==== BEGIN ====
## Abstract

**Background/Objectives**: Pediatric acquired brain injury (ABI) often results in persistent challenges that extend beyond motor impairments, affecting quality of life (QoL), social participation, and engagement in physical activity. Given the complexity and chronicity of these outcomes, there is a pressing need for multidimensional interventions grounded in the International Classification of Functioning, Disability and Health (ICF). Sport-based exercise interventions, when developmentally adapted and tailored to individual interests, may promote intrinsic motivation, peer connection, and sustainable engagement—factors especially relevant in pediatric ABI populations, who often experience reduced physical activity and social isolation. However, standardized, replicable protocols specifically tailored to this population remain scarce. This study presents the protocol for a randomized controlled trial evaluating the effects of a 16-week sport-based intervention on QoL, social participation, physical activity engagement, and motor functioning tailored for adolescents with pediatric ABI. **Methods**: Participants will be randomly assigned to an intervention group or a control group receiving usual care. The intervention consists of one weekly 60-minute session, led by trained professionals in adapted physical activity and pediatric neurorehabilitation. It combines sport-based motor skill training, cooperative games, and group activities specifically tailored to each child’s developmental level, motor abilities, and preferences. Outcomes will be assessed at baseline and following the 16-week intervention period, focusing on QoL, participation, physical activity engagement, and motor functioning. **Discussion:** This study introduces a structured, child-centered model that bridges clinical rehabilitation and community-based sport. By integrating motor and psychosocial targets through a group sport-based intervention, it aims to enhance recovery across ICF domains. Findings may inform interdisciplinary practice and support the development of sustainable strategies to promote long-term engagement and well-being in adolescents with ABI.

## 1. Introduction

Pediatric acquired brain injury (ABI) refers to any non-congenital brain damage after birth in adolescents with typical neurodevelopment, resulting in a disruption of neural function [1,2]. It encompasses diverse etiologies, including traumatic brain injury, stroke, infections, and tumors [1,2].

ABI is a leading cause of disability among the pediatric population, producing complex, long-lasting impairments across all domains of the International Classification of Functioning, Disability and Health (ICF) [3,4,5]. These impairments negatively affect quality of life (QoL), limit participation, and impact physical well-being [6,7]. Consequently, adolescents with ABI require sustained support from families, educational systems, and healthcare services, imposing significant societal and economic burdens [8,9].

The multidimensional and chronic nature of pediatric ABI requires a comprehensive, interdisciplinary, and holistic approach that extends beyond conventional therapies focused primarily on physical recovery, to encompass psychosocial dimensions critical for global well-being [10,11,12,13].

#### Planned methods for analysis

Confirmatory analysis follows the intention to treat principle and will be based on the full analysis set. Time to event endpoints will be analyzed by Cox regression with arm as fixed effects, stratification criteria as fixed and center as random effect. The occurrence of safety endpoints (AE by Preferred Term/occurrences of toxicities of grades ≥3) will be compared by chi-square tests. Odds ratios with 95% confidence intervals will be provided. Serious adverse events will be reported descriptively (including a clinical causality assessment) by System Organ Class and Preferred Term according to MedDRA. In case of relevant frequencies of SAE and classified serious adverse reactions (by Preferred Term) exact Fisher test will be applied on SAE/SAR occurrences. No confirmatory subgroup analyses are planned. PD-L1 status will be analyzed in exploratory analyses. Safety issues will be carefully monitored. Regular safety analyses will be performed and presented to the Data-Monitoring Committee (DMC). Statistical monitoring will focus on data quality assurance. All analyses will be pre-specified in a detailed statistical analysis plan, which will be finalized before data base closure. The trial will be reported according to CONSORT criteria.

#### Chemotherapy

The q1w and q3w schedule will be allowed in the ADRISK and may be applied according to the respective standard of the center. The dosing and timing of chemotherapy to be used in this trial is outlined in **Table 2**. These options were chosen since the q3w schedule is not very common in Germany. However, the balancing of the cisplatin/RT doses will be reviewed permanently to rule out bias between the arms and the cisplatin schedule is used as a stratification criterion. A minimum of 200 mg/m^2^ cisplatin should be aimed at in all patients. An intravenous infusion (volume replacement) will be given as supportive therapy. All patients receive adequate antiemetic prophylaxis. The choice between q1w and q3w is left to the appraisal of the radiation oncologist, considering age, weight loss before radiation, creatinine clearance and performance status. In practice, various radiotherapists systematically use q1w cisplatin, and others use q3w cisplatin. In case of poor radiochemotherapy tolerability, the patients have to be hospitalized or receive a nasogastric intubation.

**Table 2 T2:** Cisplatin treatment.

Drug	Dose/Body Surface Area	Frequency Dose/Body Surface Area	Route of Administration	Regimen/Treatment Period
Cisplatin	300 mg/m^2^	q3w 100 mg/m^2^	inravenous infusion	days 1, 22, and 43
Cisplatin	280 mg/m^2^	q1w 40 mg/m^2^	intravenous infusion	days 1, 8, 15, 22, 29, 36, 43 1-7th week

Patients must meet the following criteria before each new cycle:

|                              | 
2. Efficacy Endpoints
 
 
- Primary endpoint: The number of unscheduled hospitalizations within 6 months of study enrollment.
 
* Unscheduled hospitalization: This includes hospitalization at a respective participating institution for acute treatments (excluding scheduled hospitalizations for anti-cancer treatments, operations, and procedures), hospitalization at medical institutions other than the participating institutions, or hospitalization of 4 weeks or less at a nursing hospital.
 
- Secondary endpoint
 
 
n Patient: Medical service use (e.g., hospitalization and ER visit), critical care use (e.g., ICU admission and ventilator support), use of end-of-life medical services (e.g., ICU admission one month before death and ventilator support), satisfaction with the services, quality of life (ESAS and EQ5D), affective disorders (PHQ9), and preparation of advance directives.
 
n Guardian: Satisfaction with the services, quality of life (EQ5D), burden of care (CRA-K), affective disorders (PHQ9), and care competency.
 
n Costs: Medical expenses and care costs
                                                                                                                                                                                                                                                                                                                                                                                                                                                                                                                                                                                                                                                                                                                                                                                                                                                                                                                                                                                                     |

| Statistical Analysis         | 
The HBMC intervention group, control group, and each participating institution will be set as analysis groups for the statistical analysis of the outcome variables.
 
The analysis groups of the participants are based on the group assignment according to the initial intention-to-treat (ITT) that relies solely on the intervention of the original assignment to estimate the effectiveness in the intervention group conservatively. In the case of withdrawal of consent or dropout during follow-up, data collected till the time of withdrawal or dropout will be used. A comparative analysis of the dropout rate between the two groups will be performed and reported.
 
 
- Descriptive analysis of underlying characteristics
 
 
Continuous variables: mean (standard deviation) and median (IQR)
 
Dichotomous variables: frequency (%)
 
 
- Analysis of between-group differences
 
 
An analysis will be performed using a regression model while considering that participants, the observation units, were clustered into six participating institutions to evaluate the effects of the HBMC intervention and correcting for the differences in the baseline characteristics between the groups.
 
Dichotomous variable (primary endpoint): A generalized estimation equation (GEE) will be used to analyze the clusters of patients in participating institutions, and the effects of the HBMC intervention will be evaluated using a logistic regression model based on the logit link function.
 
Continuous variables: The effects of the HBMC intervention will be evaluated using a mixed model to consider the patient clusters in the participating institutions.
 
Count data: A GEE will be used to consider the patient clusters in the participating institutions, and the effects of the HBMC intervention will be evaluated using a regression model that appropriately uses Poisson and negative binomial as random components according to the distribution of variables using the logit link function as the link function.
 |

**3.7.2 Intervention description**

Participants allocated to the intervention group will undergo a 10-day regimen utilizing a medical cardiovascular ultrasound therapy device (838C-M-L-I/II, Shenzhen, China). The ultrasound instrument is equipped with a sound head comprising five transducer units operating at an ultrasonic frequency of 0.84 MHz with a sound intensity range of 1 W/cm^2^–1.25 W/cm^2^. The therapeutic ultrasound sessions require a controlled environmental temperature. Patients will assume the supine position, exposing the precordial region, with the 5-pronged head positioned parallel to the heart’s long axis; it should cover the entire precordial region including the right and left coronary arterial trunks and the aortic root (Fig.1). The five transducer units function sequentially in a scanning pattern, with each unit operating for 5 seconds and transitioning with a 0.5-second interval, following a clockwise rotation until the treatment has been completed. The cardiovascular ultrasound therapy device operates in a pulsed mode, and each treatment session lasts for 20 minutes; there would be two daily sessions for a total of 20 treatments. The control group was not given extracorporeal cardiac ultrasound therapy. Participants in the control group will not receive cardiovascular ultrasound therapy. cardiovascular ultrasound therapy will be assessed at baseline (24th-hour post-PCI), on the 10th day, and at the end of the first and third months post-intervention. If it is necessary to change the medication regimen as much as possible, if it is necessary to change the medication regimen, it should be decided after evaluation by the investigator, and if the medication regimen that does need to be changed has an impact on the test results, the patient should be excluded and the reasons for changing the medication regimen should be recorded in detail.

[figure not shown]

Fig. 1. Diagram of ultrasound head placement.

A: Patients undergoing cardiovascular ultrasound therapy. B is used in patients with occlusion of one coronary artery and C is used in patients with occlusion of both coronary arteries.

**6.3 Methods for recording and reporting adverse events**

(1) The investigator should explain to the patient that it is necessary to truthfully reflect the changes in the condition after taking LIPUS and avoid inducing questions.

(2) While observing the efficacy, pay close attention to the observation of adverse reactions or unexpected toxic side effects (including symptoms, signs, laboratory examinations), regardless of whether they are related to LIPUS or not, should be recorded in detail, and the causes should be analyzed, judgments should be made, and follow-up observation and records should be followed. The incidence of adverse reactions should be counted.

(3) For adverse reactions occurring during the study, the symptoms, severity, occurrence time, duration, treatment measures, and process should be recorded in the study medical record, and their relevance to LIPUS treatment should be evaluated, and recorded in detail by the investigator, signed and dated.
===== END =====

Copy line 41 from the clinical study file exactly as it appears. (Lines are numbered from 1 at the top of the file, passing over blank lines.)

A: Patients undergoing cardiovascular ultrasound therapy. B is used in patients with occlusion of one coronary artery and C is used in patients with occlusion of both coronary arteries.